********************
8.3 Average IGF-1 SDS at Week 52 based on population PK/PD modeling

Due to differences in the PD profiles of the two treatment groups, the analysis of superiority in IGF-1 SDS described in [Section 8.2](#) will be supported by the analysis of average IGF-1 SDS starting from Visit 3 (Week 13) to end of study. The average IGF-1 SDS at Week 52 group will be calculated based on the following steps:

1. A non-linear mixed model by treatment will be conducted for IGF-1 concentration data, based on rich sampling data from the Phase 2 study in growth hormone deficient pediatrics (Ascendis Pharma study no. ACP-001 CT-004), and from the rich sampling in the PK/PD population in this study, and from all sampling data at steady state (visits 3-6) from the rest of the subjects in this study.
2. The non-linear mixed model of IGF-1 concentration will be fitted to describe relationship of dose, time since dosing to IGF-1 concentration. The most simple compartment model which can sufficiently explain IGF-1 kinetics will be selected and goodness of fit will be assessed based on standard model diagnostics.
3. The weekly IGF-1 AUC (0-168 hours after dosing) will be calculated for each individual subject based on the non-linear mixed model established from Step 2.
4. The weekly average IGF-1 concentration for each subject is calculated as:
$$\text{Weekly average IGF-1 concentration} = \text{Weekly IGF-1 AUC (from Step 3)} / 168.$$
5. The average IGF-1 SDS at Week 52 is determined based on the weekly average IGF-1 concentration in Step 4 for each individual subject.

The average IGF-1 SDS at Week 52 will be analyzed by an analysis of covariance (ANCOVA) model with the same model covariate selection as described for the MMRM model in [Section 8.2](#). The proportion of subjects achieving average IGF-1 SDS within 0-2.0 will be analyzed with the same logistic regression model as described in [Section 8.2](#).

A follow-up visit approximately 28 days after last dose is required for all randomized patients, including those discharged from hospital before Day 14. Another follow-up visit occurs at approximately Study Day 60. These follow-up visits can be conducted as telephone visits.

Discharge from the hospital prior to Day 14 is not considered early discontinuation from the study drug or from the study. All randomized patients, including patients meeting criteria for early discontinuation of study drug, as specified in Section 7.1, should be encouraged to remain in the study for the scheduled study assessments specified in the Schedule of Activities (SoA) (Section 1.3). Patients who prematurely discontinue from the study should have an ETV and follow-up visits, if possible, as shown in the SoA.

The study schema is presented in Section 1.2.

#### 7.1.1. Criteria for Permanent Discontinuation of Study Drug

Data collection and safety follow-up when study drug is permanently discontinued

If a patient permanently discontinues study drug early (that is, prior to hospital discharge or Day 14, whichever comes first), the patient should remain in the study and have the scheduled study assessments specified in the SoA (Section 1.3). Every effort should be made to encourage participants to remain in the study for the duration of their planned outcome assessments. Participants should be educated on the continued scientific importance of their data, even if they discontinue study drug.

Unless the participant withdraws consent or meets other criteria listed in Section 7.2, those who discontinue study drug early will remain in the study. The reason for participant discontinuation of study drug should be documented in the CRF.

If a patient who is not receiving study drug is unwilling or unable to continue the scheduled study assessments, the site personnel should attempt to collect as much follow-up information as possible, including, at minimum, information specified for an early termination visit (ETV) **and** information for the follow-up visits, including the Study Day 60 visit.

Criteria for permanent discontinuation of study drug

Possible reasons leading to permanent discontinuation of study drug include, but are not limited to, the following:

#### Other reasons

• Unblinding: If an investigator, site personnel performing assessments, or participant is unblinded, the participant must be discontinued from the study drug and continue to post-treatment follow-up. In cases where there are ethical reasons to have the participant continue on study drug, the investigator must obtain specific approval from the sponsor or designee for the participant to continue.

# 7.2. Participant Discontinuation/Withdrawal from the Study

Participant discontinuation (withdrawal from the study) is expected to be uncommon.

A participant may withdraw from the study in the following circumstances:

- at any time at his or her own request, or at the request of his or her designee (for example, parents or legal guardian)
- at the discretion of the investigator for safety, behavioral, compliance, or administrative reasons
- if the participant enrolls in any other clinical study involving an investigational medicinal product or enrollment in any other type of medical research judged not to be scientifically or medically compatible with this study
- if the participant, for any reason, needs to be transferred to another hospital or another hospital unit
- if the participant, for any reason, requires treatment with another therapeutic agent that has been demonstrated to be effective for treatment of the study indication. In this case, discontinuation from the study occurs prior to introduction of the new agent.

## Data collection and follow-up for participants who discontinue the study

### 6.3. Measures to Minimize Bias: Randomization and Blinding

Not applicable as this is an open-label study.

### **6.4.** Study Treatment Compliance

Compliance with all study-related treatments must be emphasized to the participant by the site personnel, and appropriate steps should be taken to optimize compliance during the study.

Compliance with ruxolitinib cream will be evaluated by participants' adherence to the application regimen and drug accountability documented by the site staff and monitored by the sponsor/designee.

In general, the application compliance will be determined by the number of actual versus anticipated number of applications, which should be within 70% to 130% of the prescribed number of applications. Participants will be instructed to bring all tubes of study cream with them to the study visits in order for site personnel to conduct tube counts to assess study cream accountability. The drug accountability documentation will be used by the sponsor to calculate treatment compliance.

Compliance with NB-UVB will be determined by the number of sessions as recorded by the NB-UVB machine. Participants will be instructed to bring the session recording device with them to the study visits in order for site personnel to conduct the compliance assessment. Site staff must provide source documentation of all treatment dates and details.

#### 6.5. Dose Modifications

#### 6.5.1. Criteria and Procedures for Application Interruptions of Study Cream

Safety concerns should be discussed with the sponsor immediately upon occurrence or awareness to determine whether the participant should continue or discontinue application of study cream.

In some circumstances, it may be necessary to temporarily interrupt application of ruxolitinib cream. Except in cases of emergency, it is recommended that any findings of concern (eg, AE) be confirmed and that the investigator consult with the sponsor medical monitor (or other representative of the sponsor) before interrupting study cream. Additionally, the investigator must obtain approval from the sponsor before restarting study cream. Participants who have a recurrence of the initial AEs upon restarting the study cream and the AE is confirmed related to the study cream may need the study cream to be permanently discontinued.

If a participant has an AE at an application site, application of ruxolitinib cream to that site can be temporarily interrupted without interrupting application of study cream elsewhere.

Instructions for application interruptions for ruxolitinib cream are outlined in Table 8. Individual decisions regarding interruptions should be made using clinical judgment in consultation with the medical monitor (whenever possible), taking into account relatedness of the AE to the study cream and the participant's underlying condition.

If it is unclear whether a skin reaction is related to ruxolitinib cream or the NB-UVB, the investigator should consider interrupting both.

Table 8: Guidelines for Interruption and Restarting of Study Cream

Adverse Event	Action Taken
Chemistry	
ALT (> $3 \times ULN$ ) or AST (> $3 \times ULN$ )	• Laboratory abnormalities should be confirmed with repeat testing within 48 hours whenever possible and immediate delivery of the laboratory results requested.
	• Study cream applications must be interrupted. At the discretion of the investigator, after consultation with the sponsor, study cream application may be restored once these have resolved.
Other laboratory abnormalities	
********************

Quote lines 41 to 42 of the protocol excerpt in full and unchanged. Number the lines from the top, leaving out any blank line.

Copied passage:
In some circumstances, it may be necessary to temporarily interrupt application of ruxolitinib cream. Except in cases of emergency, it is recommended that any findings of concern (eg, AE) be confirmed and that the investigator consult with the sponsor medical monitor (or other representative of the sponsor) before interrupting study cream. Additionally, the investigator must obtain approval from the sponsor before restarting study cream. Participants who have a recurrence of the initial AEs upon restarting the study cream and the AE is confirmed related to the study cream may need the study cream to be permanently discontinued.

If a participant has an AE at an application site, application of ruxolitinib cream to that site can be temporarily interrupted without interrupting application of study cream elsewhere.